Saturday, June 30, 2012

Review: Sharps by K.J. Parker

Sharps is the latest from critically acclaimed author K.J. Parker (Indiebound, Book Depository, Amazon). It’s a stand-alone second-world fantasy with no magic in which a rather motley team of fencers is assembled by the government of a small nation to perform a diplomatic tour through a neighboring nation with whom 30 years of war is only barely a memory. The fencers and their coach are caught up in events beyond their understanding as their trip seems to go wrong at every turn.

Sharps is the first Parker novel I’ve read (I have read a short story or two previously) and I’m surprised it’s been so long with her* impressively positive reputation among my fellow blogger/reviewers. This of course led to me having quite high expectations for this book. The result – it’s complicated. My initial reaction and one that I held throughout reading is that it’s a good book, a really good book, but I still was expecting something…more. However in retrospect, I only become more and more impressed with what Parker does with Sharps. Parker’s writing is polished, it’s clearly the work of seasoned writer and lacks any obvious weaknesses. Parker’s writing is subtle and complex, and my appreciation of this only improves with time.
I like a book with sophisticated and nuanced politics – the truth is that few books in the SFF genre really pull politics off very well. Generally, even books that gain a reputation for having complex politics typically show the nuance of an idealistic congressional candidate running for their first term in office (suffice to say, I hope for more). Parker effortlessly weaves subtle, complex politics into the background and foreground of Sharps. And it’s the effortlessly aspect that stands out so starkly – even the SFF books that do politics really well leave me thinking how the author really worked hard to make it so. That’s not the feeling I had with Sharps – in retrospect, the superbly presented politics were so well constructed that they truly felt effortless. And while to some it may seem to be only a semantic difference, to me it’s an important distinction that places Parker’s writing among the best in genre, and perhaps at the top.

Parker builds well-rounded, flawed and realistic characters. Read pretty much any review of Parker’s writing and it gets discussed, so I’m not going to go beat a dead horse on this one. But I do want to discuss a very fine line that Parker walks in dealing with the points of view in Sharps. As the plot develops and our band of wayward fencers continues along a journey in which nothing seems to go as planned, a sense builds that there is something more going on. It’s clear from the very beginning that there is more than meets the eye, though exactly what that is remains a mystery. And while some will call it a spoiler, I’ll go ahead and say it – at least one of those fencers knows what’s going and has plans that go well beyond fencing. Only we don’t know who or what until pretty much the moment of the big reveal (and we even get a red herring or two along the way). And here’s the fine-line – we see points of view from all of the characters throughout the book in a limited third person perspective – a perspective where we get into the heads of the characters and come to ‘know’ them pretty well. Yet the mystery remains. I’ll be honest, I don’t know how Parker pulled it off, and sometimes I’m not sure she does. But in retrospect, even though I sometimes wonder if she really pulled it off or not, I can’t help but admit it was handled masterfully.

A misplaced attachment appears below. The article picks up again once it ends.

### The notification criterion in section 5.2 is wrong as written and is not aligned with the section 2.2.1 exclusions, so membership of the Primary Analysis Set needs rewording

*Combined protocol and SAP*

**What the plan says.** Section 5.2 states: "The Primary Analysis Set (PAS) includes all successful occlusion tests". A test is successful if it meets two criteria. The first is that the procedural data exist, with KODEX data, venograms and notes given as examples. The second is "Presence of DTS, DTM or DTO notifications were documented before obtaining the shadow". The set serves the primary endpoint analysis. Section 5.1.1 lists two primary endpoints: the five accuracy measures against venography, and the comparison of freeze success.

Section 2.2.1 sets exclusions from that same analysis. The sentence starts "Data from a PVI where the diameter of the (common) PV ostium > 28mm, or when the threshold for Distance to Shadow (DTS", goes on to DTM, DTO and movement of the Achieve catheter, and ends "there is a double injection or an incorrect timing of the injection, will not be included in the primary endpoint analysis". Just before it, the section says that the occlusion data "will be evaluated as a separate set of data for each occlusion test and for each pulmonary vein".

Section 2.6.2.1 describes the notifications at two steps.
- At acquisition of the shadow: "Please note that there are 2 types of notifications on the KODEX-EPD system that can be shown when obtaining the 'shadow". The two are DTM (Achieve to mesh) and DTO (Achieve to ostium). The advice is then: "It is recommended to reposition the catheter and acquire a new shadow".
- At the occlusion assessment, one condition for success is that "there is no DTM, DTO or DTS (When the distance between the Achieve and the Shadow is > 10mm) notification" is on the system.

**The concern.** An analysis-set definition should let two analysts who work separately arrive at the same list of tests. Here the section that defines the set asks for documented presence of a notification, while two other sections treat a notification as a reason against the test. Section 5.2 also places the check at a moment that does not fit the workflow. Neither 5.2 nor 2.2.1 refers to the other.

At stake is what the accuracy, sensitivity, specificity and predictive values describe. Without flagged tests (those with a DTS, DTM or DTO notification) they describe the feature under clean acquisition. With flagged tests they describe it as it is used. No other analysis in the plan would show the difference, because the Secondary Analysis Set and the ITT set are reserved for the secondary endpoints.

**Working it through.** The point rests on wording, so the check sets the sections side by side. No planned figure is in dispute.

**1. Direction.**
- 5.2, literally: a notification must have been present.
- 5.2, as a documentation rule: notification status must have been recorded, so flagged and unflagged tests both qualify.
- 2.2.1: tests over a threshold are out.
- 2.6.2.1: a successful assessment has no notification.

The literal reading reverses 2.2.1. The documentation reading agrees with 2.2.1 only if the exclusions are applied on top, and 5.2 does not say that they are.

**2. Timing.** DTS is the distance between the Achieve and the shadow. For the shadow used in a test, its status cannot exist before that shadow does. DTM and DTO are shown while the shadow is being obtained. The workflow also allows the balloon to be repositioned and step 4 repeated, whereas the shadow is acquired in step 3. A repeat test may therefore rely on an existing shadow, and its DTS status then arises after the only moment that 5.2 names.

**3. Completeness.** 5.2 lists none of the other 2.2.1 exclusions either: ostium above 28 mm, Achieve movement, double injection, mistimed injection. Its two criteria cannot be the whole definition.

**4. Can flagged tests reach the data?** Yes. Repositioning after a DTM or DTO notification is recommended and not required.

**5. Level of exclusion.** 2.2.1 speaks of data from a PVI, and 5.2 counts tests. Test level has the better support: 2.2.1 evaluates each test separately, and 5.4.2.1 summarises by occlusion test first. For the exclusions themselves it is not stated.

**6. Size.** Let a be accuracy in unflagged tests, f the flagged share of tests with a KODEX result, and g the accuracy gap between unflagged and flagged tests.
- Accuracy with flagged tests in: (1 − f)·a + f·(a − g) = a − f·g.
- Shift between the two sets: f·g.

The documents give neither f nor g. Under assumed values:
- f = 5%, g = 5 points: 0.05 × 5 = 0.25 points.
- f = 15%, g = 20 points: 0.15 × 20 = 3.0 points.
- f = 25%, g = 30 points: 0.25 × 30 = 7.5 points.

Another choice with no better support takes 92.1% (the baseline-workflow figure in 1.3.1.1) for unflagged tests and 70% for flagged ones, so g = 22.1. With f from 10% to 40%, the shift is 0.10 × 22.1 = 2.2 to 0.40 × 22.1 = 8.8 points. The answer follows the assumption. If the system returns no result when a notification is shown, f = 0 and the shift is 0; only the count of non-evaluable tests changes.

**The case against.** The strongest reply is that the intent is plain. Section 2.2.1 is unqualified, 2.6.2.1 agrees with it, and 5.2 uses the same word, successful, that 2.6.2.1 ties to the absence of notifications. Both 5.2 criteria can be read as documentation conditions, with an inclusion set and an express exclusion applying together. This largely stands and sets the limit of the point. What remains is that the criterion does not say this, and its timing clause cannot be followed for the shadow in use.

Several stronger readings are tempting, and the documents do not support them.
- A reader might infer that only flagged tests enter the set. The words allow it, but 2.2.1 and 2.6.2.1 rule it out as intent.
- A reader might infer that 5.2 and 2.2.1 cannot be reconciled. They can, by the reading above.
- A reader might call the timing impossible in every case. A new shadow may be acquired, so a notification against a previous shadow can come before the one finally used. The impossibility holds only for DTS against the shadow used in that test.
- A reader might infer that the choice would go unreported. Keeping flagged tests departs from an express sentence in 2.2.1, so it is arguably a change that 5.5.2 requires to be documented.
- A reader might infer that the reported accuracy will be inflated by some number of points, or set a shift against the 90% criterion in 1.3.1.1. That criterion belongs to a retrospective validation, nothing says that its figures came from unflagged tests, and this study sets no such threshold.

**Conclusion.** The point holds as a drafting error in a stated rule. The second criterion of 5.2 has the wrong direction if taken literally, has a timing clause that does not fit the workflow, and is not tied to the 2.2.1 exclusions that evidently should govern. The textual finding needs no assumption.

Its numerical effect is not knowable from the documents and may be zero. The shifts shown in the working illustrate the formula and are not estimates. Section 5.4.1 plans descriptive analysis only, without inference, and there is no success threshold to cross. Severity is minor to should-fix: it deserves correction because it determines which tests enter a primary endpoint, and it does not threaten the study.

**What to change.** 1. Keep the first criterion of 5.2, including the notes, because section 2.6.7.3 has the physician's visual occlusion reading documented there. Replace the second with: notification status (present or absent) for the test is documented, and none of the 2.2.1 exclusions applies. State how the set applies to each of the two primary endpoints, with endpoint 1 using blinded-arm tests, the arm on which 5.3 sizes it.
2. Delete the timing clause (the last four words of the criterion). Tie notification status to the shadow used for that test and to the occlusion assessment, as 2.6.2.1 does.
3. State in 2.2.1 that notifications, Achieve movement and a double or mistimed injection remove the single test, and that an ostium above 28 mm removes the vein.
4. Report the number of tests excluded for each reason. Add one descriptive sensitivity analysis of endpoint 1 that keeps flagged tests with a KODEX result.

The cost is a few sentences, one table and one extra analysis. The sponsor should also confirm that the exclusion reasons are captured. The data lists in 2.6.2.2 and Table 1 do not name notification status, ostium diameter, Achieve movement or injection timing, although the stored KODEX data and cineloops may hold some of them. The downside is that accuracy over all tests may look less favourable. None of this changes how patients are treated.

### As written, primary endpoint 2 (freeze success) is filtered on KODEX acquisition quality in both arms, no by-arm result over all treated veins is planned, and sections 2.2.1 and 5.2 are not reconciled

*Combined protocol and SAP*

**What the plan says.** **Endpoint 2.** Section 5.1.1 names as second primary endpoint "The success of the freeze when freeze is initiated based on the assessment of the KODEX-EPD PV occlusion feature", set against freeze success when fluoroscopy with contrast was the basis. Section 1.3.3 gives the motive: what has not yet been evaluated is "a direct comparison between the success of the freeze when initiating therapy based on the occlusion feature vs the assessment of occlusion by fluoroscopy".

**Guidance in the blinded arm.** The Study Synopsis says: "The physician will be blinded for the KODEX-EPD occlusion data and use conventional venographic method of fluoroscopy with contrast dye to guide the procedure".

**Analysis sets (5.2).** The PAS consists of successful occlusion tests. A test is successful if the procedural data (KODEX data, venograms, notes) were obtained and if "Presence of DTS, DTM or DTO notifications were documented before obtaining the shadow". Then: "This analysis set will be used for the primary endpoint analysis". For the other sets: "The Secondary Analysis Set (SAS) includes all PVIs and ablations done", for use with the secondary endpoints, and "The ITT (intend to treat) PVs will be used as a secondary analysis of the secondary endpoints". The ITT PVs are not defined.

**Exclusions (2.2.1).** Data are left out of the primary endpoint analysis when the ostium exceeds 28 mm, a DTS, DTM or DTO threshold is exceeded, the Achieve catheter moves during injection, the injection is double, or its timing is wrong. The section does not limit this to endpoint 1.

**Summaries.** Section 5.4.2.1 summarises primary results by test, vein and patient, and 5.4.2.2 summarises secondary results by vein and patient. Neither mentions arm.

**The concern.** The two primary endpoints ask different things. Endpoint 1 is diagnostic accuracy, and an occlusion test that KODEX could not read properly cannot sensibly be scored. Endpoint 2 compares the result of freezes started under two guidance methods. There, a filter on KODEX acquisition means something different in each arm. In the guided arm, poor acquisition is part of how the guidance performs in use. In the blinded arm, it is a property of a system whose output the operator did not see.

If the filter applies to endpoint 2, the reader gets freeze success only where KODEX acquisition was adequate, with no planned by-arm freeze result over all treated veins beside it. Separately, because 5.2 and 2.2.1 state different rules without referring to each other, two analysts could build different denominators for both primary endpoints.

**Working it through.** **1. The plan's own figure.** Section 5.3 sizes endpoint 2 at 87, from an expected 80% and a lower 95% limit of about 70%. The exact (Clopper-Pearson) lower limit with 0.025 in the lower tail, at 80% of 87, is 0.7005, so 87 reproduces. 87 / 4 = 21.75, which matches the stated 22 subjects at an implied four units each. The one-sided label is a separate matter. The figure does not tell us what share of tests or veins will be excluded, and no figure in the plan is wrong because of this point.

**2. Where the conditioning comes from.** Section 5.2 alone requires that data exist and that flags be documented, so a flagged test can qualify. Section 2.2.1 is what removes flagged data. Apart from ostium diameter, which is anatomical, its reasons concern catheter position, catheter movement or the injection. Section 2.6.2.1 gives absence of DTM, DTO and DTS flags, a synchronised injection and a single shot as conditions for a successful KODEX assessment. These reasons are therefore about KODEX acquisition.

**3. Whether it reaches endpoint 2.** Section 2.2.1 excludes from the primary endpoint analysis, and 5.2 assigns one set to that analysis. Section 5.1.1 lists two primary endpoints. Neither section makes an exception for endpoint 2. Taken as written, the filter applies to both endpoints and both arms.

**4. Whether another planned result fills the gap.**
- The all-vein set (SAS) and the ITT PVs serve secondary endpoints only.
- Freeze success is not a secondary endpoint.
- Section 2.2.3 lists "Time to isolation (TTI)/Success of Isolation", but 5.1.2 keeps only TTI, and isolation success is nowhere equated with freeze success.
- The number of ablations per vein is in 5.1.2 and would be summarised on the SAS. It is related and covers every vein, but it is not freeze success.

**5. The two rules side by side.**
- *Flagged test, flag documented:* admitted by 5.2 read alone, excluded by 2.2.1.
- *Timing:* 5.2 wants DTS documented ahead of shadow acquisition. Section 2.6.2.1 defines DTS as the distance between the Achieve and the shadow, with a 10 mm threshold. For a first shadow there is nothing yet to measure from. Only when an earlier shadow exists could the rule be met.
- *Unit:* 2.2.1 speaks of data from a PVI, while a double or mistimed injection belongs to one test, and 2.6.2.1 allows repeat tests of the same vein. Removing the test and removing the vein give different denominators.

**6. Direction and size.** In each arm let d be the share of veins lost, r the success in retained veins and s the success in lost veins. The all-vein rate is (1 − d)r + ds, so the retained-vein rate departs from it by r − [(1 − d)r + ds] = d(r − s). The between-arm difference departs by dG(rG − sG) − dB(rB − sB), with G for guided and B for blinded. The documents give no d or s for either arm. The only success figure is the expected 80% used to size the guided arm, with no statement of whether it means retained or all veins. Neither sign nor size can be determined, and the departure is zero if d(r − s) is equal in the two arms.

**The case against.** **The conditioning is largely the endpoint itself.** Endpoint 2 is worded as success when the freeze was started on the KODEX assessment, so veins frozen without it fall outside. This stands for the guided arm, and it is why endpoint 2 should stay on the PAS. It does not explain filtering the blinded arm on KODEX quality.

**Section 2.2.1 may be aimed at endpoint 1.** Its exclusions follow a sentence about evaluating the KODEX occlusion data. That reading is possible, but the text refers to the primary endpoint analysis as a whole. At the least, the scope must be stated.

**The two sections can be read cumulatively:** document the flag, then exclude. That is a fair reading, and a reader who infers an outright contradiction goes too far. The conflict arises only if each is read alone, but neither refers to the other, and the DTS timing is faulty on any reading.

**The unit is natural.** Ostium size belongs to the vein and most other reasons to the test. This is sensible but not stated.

Parker has a fair bit of fun in other ways with Sharps – there is a nice little bit of subversion of the standard barbarians of fantasy, she has some interesting things to say on the role of sports in contemporary society, draws some rather sharp parallels with some the on-going financial and political struggles in our own world, and throughout there is a running conversation between the words on the page about the motivations and consequences of violence at scales ranging from conflict between to individuals all the way up to wars between nations. It’s not didactic, but it’s not exactly subtle either and it sure makes it look like she’s a fairly bitter cynic.

Parker has gained a very good reputation for her brand of dark, gritty, grim-dark fantasy (or whatever term you choose to call it), and from what I see in Sharps, it’s a well-earned reputation. Sharps is a book of subtly, nuance and rather fun adventure that is masterfully executed. And it only gets better the more you think about it. While it’s the first book I’ve read by Parker, it most certainly won’t be the last. Any fan of fantasy that is looking for more than the traditional absolutely needs to be reading her work.

*The identity and even the gender of K.J. Parker is not known, but as described here, the prevailing ‘guess’ is that she is female, so I choose to refer to her as such.


Justin said...

I think there's something a little lacking ultimately in SHARPS and I had a hard time putting my finger on it. For all its greatness, I feel like there's a lack of connectivity between some of the characters motivations, particularly Suidas, Addo, and Ituez. It didn't ruin the novel for me, still a tremendous work, but it kept it from being my favorite Parker.

Neth said...

I can see that, and I got at it in my review - only in a different way. I think Parker tried to walk that fine line between letting you into the characters' heads and keeping their ultimate motivations and plans a mystery.


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